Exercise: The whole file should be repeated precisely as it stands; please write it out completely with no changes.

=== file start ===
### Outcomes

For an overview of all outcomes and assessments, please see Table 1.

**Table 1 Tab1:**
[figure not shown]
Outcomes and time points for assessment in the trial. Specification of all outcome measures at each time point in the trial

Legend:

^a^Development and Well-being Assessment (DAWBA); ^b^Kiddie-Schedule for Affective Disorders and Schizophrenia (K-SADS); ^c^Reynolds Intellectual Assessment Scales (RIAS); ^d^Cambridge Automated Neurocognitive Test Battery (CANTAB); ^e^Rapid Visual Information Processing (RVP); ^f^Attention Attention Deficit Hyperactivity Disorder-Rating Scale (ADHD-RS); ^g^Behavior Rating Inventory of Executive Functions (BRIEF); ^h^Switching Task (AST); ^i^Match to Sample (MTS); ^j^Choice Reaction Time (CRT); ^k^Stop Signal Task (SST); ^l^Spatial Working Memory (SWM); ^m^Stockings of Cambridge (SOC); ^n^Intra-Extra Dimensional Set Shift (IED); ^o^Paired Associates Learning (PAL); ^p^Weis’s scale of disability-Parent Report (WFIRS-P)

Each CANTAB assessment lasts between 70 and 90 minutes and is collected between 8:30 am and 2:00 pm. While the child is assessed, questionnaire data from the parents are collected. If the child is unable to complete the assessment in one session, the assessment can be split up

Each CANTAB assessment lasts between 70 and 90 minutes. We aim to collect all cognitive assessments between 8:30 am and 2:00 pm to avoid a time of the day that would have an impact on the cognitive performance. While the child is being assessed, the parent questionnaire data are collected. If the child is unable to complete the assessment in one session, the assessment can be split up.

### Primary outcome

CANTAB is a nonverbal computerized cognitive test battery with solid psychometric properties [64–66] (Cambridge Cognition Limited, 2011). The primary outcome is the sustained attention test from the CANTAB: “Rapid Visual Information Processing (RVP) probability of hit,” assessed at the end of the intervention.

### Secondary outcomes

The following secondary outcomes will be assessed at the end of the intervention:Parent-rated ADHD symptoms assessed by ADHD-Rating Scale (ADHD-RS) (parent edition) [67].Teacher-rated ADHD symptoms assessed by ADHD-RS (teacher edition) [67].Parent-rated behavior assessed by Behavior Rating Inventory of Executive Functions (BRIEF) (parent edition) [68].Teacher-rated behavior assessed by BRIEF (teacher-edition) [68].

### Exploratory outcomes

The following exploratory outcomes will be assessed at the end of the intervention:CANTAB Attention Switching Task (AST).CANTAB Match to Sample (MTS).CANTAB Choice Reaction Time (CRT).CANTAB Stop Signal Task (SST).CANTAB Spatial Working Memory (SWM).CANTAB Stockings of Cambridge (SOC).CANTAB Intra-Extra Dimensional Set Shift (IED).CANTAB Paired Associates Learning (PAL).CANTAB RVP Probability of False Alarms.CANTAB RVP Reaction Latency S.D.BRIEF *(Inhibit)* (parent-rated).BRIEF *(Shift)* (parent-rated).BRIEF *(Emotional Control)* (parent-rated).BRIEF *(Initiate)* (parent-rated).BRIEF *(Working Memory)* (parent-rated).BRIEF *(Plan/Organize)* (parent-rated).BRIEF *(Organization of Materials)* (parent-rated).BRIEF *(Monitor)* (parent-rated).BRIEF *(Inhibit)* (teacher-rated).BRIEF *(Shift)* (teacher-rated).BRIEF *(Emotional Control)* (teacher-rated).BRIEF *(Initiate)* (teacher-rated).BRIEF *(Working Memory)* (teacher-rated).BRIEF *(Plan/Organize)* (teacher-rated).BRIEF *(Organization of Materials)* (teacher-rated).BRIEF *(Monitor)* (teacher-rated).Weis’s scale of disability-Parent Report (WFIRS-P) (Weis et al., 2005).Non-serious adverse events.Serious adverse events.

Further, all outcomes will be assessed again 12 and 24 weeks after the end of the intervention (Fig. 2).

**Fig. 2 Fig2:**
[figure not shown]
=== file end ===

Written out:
### Outcomes

For an overview of all outcomes and assessments, please see Table 1.

**Table 1 Tab1:**
[figure not shown]
Outcomes and time points for assessment in the trial. Specification of all outcome measures at each time point in the trial

Legend:

^a^Development and Well-being Assessment (DAWBA); ^b^Kiddie-Schedule for Affective Disorders and Schizophrenia (K-SADS); ^c^Reynolds Intellectual Assessment Scales (RIAS); ^d^Cambridge Automated Neurocognitive Test Battery (CANTAB); ^e^Rapid Visual Information Processing (RVP); ^f^Attention Attention Deficit Hyperactivity Disorder-Rating Scale (ADHD-RS); ^g^Behavior Rating Inventory of Executive Functions (BRIEF); ^h^Switching Task (AST); ^i^Match to Sample (MTS); ^j^Choice Reaction Time (CRT); ^k^Stop Signal Task (SST); ^l^Spatial Working Memory (SWM); ^m^Stockings of Cambridge (SOC); ^n^Intra-Extra Dimensional Set Shift (IED); ^o^Paired Associates Learning (PAL); ^p^Weis’s scale of disability-Parent Report (WFIRS-P)

Each CANTAB assessment lasts between 70 and 90 minutes and is collected between 8:30 am and 2:00 pm. While the child is assessed, questionnaire data from the parents are collected. If the child is unable to complete the assessment in one session, the assessment can be split up

Each CANTAB assessment lasts between 70 and 90 minutes. We aim to collect all cognitive assessments between 8:30 am and 2:00 pm to avoid a time of the day that would have an impact on the cognitive performance. While the child is being assessed, the parent questionnaire data are collected. If the child is unable to complete the assessment in one session, the assessment can be split up.

### Primary outcome

CANTAB is a nonverbal computerized cognitive test battery with solid psychometric properties [64–66] (Cambridge Cognition Limited, 2011). The primary outcome is the sustained attention test from the CANTAB: “Rapid Visual Information Processing (RVP) probability of hit,” assessed at the end of the intervention.

### Secondary outcomes

The following secondary outcomes will be assessed at the end of the intervention:Parent-rated ADHD symptoms assessed by ADHD-Rating Scale (ADHD-RS) (parent edition) [67].Teacher-rated ADHD symptoms assessed by ADHD-RS (teacher edition) [67].Parent-rated behavior assessed by Behavior Rating Inventory of Executive Functions (BRIEF) (parent edition) [68].Teacher-rated behavior assessed by BRIEF (teacher-edition) [68].

### Exploratory outcomes

The following exploratory outcomes will be assessed at the end of the intervention:CANTAB Attention Switching Task (AST).CANTAB Match to Sample (MTS).CANTAB Choice Reaction Time (CRT).CANTAB Stop Signal Task (SST).CANTAB Spatial Working Memory (SWM).CANTAB Stockings of Cambridge (SOC).CANTAB Intra-Extra Dimensional Set Shift (IED).CANTAB Paired Associates Learning (PAL).CANTAB RVP Probability of False Alarms.CANTAB RVP Reaction Latency S.D.BRIEF *(Inhibit)* (parent-rated).BRIEF *(Shift)* (parent-rated).BRIEF *(Emotional Control)* (parent-rated).BRIEF *(Initiate)* (parent-rated).BRIEF *(Working Memory)* (parent-rated).BRIEF *(Plan/Organize)* (parent-rated).BRIEF *(Organization of Materials)* (parent-rated).BRIEF *(Monitor)* (parent-rated).BRIEF *(Inhibit)* (teacher-rated).BRIEF *(Shift)* (teacher-rated).BRIEF *(Emotional Control)* (teacher-rated).BRIEF *(Initiate)* (teacher-rated).BRIEF *(Working Memory)* (teacher-rated).BRIEF *(Plan/Organize)* (teacher-rated).BRIEF *(Organization of Materials)* (teacher-rated).BRIEF *(Monitor)* (teacher-rated).Weis’s scale of disability-Parent Report (WFIRS-P) (Weis et al., 2005).Non-serious adverse events.Serious adverse events.

Further, all outcomes will be assessed again 12 and 24 weeks after the end of the intervention (Fig. 2).

**Fig. 2 Fig2:**
[figure not shown]